It’s been my contention for several months now that the number of homes sold in metro Phoenix in 2008 will be a bit better than 2007 but still very low. However, 2009 will be in the range of a normal year as far as number of homes sold. At least that’s my guess.
And as I talk to people it appears that that is becoming the conventional wisdom.
That view is spectacularly summarized in this quote from Kieran Quinn, “Things will be fine in 2009.”
The Center for Real Estate Theory and Practice at the W. P. Carey School of Business at ASU had a conference on February 15 “Risk, Reward and Real Estate.” They recently put some articles about the talks online.
I particularly like the article on the talk from Kieran Quinn, chairman and CEO of Column Financial, Credit Suisse’s Atlanta-based mortgage lending subsidiary for commercial properties and current chairman of the Mortgage Bankers Association.
Prior to 2001, he noted at the conference, the record for single-family originations never exceeded $2 trillion. Then along came the boom years and from 2003 through 2006, “the market averaged well in excess of $3.5 trillion, almost reaching $4 trillion,” reported Quinn. “We think the number of originations this year will be $1.8 trillion, right back where we were in 1999-2000.
On the commercial real estate lending side, it looks like portfolio lenders, for example, insurance companies are facing significantly less competition and are making significantly more profitable loans.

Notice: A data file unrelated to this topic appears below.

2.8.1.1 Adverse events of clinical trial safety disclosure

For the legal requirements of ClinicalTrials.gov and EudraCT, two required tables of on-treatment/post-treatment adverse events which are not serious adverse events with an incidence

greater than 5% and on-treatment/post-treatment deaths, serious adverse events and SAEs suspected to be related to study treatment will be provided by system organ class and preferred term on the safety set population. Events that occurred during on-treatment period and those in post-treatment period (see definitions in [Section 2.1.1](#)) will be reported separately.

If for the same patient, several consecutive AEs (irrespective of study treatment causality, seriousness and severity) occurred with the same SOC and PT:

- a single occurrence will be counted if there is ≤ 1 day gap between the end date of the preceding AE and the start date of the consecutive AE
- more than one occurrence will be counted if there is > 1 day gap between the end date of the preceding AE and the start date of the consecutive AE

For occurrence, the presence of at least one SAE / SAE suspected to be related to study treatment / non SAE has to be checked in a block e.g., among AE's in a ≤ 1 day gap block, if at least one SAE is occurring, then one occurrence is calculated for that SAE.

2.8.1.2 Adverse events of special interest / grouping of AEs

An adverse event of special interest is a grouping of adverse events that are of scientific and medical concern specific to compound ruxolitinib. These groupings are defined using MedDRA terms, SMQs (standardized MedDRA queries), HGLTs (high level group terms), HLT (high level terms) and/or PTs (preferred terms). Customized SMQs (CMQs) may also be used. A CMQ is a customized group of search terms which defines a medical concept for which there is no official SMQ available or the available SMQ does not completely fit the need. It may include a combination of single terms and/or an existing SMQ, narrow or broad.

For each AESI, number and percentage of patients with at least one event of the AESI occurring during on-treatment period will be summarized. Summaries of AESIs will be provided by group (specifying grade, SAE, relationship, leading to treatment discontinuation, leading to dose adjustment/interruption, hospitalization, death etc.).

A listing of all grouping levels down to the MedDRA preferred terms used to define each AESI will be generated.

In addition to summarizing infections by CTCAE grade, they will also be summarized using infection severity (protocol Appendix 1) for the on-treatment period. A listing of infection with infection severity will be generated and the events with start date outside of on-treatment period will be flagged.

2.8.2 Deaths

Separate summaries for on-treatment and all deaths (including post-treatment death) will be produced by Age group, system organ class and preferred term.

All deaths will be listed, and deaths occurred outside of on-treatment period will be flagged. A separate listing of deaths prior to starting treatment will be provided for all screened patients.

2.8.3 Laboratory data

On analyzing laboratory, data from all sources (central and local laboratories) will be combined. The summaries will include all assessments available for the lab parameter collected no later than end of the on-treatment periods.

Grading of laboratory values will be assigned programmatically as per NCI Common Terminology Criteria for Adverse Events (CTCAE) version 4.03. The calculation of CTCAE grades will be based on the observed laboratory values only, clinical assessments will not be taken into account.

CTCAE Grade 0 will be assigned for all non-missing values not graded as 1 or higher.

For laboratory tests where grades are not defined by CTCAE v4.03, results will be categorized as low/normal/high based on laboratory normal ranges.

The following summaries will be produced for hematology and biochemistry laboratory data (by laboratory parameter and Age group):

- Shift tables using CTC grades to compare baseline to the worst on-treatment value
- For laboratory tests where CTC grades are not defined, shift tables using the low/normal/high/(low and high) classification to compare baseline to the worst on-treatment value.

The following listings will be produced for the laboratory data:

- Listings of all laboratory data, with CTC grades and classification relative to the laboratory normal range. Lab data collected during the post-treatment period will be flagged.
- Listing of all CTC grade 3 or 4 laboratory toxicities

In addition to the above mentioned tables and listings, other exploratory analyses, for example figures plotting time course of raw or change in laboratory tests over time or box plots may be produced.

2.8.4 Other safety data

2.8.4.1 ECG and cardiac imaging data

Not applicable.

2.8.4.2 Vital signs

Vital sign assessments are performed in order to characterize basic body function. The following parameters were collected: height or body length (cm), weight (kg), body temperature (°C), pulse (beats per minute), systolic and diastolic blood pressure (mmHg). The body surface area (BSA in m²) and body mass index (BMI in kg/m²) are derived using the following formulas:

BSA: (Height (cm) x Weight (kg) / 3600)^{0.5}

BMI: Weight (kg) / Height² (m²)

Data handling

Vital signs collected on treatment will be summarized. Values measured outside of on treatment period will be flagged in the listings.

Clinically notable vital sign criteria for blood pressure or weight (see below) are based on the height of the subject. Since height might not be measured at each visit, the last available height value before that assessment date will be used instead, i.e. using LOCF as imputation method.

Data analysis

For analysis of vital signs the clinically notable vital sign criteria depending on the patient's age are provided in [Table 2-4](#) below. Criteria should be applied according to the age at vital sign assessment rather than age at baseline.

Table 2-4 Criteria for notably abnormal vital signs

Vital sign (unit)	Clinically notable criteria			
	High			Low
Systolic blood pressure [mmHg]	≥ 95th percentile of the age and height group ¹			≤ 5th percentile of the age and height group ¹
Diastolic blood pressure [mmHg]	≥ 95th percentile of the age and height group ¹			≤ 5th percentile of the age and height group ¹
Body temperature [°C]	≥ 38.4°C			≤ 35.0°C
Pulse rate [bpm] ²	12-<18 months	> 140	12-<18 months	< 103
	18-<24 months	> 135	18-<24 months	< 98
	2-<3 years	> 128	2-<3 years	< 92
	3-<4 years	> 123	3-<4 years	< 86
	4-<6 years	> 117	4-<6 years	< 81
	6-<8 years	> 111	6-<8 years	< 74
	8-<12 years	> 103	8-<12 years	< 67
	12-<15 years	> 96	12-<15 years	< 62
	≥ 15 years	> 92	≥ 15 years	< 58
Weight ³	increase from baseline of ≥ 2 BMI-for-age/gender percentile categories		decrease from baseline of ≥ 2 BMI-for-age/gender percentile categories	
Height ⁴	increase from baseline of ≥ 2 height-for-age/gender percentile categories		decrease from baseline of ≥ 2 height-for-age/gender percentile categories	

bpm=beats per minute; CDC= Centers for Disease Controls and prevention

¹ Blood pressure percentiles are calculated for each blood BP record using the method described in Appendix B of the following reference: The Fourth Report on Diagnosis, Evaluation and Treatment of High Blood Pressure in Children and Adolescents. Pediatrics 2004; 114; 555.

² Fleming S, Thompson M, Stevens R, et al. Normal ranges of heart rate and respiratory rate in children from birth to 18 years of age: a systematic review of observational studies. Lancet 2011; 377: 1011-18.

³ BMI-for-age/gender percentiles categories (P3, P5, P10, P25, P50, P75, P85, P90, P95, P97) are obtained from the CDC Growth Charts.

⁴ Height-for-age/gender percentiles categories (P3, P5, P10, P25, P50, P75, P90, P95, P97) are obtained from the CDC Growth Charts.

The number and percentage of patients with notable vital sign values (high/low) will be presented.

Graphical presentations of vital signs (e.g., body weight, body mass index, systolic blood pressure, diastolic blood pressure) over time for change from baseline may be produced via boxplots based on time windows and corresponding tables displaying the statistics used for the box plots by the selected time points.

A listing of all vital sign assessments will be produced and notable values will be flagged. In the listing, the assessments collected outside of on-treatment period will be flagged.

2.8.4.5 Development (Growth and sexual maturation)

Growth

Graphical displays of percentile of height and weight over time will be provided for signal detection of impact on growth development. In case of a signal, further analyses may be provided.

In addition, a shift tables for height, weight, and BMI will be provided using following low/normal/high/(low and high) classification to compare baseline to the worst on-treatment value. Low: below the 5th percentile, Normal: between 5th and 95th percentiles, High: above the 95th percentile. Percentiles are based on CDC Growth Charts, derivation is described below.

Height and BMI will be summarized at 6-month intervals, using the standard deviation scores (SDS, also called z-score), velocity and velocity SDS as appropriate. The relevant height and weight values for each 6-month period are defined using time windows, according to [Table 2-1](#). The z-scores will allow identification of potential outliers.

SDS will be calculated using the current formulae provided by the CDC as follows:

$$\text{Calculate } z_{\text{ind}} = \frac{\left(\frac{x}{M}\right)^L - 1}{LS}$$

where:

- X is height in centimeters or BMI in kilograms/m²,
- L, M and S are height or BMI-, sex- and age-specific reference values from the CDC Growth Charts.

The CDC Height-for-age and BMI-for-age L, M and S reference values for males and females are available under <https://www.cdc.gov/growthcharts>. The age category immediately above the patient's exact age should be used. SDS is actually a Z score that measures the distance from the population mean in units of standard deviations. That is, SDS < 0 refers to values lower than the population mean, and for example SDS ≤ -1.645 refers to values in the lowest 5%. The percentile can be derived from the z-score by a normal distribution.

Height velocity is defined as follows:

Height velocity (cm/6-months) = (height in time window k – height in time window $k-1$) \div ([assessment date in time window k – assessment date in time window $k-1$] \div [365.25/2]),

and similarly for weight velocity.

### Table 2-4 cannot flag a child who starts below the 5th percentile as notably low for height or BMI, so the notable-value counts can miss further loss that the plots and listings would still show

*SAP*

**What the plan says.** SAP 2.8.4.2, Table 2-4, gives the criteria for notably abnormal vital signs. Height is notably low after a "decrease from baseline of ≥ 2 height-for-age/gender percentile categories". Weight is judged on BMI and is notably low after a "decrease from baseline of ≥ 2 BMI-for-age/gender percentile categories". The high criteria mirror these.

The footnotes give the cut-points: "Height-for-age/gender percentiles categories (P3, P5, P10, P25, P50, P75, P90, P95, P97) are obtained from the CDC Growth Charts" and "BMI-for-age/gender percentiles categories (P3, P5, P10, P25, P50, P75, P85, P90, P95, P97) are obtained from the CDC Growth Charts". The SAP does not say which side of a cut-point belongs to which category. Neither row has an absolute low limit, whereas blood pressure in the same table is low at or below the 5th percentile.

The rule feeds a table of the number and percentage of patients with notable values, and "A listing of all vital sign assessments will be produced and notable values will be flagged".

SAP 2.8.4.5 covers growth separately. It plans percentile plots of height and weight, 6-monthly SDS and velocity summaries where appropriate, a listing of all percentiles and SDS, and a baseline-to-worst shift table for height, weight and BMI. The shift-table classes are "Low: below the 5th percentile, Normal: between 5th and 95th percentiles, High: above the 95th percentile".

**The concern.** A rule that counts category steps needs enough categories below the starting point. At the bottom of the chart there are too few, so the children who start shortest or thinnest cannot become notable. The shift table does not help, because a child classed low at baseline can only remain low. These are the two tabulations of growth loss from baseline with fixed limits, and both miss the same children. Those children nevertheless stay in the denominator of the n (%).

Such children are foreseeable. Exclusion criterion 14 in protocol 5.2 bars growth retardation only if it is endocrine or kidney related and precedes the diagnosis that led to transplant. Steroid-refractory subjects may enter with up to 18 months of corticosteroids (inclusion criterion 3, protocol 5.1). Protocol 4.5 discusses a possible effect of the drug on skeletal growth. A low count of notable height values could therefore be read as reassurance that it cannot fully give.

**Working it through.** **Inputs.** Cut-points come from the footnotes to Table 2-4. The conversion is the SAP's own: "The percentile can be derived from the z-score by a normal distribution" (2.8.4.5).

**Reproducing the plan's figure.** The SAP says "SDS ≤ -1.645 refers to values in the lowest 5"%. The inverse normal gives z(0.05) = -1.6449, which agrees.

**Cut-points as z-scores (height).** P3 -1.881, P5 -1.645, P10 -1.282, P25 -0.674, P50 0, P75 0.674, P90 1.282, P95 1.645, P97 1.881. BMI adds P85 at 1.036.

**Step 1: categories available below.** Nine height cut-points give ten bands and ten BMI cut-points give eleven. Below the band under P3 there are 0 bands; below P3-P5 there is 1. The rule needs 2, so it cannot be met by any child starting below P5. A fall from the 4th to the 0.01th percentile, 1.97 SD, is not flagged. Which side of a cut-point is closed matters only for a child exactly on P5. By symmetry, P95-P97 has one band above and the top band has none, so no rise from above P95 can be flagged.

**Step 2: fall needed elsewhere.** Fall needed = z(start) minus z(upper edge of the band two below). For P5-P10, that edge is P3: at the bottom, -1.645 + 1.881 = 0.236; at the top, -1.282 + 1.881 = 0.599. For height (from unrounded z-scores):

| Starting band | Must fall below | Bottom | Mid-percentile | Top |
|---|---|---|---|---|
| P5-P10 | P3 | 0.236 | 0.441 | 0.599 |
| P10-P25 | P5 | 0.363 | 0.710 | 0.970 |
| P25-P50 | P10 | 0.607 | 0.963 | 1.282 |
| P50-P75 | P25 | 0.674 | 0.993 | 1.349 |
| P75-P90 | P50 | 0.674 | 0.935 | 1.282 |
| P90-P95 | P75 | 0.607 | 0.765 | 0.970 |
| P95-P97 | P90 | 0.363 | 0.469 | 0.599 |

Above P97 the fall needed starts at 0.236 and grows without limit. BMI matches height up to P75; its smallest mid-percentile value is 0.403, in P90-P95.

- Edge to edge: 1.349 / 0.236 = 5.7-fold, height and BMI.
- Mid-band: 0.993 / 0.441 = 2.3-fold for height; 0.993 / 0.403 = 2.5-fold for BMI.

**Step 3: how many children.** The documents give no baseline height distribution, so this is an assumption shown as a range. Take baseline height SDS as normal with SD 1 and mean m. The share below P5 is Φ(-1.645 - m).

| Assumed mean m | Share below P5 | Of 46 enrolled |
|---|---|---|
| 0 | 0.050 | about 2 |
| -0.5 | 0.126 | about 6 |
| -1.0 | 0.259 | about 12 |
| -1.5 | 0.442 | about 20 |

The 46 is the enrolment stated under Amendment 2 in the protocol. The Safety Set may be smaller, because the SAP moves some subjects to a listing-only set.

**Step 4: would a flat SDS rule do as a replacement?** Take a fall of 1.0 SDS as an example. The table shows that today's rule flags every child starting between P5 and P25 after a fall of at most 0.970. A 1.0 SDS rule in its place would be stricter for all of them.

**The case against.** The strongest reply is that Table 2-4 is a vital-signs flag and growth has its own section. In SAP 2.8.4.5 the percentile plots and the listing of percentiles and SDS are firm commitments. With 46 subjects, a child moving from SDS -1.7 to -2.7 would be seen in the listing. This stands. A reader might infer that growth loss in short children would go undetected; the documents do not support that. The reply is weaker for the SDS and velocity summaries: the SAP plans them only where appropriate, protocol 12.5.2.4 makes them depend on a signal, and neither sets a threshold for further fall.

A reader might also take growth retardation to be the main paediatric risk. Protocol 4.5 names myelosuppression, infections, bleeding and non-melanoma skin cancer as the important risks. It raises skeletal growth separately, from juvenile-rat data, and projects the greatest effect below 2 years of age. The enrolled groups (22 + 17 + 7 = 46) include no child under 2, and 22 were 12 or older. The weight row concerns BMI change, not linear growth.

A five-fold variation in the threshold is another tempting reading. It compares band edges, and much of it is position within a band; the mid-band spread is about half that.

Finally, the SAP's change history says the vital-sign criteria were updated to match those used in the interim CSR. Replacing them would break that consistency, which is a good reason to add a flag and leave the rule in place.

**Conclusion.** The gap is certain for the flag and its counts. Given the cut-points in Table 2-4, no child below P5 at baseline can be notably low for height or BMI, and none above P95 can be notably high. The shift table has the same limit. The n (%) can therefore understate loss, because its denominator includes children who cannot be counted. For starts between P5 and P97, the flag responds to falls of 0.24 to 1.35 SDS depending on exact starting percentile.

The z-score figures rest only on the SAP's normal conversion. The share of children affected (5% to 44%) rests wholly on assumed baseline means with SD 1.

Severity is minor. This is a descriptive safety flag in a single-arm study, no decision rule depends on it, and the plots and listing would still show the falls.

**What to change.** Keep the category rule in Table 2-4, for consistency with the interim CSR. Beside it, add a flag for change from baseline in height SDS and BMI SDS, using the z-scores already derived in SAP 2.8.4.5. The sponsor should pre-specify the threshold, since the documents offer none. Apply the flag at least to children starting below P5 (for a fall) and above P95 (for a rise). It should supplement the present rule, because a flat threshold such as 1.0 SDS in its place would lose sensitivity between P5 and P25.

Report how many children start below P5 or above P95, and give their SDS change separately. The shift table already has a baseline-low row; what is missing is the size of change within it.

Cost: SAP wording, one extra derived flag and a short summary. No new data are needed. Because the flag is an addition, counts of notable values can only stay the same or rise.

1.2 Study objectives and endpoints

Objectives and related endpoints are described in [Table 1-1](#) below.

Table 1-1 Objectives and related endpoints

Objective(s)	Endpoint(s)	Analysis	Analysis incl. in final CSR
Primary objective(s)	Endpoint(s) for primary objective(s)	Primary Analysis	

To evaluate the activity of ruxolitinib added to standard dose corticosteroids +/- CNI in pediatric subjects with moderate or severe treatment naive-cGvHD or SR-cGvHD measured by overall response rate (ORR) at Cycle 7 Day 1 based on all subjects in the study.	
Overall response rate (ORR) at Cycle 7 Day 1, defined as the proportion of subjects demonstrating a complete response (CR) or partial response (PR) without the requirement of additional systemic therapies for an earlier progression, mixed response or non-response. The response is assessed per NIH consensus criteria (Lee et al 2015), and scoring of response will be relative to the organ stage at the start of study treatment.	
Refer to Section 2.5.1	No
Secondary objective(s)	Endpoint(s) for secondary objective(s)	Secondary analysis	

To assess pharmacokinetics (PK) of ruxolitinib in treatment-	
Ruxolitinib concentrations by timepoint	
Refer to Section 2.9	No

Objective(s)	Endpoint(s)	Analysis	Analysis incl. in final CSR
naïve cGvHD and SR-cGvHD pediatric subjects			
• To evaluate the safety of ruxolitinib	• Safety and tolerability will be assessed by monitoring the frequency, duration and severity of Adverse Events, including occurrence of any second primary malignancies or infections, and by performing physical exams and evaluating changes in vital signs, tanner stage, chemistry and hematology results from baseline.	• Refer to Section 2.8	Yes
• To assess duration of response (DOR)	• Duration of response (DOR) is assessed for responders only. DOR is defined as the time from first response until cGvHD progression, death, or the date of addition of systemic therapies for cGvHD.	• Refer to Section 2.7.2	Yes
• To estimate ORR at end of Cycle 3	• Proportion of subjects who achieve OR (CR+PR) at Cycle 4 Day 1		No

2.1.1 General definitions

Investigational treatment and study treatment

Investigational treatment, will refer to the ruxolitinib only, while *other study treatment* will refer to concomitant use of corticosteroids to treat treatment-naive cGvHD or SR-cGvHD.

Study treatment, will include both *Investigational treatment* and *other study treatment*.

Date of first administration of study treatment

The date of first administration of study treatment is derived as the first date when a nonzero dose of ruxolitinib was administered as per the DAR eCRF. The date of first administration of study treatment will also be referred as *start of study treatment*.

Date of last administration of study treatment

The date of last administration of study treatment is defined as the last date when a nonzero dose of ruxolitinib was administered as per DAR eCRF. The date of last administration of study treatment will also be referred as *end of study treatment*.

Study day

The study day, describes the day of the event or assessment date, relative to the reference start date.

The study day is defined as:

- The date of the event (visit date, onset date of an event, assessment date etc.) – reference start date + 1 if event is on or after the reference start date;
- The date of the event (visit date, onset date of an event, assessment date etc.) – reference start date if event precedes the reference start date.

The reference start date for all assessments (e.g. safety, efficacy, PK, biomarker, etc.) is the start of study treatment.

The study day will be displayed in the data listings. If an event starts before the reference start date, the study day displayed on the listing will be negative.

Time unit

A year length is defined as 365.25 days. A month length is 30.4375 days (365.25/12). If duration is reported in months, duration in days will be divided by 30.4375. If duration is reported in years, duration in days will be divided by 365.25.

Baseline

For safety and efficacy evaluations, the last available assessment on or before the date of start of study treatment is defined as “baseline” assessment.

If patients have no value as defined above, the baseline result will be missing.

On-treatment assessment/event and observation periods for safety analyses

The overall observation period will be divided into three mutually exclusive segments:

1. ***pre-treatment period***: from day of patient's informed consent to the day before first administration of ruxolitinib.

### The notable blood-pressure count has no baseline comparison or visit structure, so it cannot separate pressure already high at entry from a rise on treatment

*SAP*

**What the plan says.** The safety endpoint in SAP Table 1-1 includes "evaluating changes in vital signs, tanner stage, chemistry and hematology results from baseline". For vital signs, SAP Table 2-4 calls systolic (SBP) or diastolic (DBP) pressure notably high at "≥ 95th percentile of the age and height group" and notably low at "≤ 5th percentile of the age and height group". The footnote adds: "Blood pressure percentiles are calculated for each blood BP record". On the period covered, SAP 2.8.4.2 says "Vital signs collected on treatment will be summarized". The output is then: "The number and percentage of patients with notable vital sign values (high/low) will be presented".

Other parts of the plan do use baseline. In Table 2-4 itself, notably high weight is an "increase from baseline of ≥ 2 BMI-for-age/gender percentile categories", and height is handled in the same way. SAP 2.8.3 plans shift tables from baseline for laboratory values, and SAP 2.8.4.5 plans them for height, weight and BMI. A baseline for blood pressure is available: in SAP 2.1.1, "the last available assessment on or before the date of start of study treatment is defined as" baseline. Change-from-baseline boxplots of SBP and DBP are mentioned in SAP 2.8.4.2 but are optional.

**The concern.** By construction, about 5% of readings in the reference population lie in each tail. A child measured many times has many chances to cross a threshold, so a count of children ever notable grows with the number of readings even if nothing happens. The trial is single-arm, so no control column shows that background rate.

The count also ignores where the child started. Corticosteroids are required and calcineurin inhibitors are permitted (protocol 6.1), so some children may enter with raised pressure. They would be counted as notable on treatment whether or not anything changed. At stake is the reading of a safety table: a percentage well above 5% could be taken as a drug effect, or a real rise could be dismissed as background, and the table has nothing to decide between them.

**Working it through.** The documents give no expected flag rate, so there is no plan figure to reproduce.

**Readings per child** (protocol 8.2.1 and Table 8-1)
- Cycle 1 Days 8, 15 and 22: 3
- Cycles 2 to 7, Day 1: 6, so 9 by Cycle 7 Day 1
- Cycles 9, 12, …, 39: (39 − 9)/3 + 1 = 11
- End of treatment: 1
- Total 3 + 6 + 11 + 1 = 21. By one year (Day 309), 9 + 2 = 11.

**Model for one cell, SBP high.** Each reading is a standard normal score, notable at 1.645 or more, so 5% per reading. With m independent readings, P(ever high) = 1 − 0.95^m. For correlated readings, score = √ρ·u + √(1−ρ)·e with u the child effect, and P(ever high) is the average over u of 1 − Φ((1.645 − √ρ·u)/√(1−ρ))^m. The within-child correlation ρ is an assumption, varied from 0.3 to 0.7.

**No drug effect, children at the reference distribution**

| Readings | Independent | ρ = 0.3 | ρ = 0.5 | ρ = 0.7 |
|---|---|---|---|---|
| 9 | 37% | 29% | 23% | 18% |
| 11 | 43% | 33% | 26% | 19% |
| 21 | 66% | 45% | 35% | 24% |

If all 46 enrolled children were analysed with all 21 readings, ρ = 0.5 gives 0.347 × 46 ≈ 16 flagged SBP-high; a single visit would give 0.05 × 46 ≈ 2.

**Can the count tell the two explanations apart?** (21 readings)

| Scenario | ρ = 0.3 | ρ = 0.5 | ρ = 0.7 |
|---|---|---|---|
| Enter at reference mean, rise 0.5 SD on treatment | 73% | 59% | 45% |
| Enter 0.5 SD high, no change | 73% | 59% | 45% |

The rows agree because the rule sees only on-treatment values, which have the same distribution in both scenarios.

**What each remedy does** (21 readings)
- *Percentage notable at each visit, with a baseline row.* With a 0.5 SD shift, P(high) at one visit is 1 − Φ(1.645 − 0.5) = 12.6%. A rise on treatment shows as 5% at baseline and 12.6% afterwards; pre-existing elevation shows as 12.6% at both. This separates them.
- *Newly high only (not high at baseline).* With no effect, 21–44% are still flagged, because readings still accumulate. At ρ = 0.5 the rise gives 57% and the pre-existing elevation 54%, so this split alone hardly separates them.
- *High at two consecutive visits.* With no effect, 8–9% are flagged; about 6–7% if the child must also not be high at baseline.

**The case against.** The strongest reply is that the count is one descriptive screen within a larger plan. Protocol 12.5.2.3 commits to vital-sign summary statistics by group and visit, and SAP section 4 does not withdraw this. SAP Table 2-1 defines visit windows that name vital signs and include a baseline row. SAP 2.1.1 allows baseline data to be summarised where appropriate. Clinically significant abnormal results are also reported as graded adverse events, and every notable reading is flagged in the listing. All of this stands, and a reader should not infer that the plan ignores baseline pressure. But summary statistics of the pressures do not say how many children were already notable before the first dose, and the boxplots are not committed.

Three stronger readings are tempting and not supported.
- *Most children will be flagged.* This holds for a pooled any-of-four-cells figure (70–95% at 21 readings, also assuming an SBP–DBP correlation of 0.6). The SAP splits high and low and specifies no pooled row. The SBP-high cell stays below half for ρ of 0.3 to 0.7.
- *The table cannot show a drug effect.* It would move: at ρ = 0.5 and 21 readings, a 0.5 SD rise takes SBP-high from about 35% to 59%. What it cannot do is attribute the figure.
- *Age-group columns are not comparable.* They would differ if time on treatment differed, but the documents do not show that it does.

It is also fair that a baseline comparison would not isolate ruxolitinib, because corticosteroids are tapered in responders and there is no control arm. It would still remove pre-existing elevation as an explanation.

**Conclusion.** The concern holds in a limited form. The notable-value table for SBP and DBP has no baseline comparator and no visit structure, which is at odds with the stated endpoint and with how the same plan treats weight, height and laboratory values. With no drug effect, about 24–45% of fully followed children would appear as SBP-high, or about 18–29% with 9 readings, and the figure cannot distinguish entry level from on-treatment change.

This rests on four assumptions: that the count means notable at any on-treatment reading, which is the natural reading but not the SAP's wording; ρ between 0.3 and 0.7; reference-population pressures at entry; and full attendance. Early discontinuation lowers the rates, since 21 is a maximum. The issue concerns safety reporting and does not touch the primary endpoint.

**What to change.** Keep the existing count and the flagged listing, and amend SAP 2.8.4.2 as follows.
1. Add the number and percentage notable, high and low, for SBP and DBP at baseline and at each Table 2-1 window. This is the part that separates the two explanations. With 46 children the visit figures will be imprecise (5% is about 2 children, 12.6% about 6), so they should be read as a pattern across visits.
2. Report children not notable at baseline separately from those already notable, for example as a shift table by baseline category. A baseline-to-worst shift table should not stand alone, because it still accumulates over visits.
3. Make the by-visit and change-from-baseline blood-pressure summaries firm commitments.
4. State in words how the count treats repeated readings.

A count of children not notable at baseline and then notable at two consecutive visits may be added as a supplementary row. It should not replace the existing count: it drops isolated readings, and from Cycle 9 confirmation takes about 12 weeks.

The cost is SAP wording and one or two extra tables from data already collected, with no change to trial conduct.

One reason is that since the portfolio lenders are about the only game in town for the financing and refinancing of commercial real estate, they can “cherry pick what they want” and underwrite even more conservatively than they usually do. The portfolio lender generally underwrote loans at 75 loan-to-value. Now, they are doing 65 percent loan-to-value, said Quinn.
Then there is residential.
In residential, homebuilders were on a construction tear to meet buyer demand. The problem was a demand for new homes was not based on actual need.
“Excess,” or “artificial,” demand was created by speculative investors who were not going to be living in the houses they were buying. Unfortunately, even when it became clear that the demand for single-family properties was artificial, homebuilders couldn’t turn off the spigot. They owned land so they continued to go about their business of construction.
“The builders continued to build all through 2007,” said Quinn. “And the builders are still creating supply.”
This phenomenon was explained to me this way. Arizona home builders in 2004 and 2005 built an extra one-half year’s supply of homes. It’s now 2008 and Arizona home builders still haven’t cut out that extra half year’s production of homes to put the market back in balance.
What’s the Mortgage Bankers Associations agenda?
On the buyer end, Quinn reported, there are 9 million adjustable-rate mortgages in the market, 6 million of which are prime and 3 million subprime. “Although subprime ARMs are just 7 percent of all loans, they are 43 percent of all foreclosures,” he said. “We have got to reset those loans.”
To help stabilize the single-family market, which Quinn says will show increasing delinquencies through 2008, the MBA is pushing to modernize the FHA; supporting the Hope Now Alliance, a program that tries to get homeowners in delinquency to work with counselors and servicers; and lobbying for higher loan limits for Fannie Mae and Freddie Mac.